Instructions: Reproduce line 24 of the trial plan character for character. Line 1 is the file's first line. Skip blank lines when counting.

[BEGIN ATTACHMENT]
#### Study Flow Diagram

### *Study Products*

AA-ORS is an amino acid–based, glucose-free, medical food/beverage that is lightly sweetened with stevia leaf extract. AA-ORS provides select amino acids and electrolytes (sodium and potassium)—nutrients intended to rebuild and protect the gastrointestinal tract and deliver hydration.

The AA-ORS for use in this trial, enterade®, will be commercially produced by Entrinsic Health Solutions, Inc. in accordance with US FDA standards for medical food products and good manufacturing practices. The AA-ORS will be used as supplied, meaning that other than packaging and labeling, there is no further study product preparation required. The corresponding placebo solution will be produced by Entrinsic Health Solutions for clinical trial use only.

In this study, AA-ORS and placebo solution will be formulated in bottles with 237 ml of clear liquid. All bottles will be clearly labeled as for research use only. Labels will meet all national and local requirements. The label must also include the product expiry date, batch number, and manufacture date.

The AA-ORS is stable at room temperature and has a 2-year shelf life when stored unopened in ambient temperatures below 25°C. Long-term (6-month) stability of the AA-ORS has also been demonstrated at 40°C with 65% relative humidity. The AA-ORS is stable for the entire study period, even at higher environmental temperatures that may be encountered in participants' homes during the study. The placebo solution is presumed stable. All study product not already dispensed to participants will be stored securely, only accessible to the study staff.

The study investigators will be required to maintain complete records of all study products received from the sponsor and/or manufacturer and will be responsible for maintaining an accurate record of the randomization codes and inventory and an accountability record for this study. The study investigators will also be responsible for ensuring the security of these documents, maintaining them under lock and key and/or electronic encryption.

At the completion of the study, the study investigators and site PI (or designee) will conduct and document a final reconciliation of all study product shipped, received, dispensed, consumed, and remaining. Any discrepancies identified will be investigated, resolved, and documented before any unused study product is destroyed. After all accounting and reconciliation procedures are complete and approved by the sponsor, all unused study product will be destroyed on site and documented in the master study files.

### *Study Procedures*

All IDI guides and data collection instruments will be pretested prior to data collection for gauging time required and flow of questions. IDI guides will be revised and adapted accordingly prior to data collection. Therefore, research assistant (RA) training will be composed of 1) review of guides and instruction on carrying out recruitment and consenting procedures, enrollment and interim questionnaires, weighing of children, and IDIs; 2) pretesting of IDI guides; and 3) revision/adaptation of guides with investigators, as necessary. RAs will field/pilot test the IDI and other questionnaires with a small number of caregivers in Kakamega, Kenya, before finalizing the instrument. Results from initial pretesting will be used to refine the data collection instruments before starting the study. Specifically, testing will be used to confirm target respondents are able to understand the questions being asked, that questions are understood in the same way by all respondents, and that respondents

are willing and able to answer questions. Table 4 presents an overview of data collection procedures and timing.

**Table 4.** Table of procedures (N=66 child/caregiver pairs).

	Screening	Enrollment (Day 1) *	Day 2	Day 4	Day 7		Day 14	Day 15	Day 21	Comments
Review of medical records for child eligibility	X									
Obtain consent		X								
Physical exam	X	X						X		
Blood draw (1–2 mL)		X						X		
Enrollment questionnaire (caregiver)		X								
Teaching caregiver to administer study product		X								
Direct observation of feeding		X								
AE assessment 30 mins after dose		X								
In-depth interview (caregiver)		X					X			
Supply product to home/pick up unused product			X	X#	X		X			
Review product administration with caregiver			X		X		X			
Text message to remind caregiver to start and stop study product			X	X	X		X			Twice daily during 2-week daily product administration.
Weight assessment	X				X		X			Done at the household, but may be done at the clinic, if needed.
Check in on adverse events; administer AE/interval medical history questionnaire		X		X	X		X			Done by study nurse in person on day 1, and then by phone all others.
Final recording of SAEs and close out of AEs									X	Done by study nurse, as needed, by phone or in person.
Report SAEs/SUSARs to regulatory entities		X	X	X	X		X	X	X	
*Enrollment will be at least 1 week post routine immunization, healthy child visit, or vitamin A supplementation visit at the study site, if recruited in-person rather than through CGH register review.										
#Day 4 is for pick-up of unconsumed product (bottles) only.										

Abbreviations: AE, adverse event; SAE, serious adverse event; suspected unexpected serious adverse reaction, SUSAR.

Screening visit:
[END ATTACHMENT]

Review product administration with caregiver			X		X		X			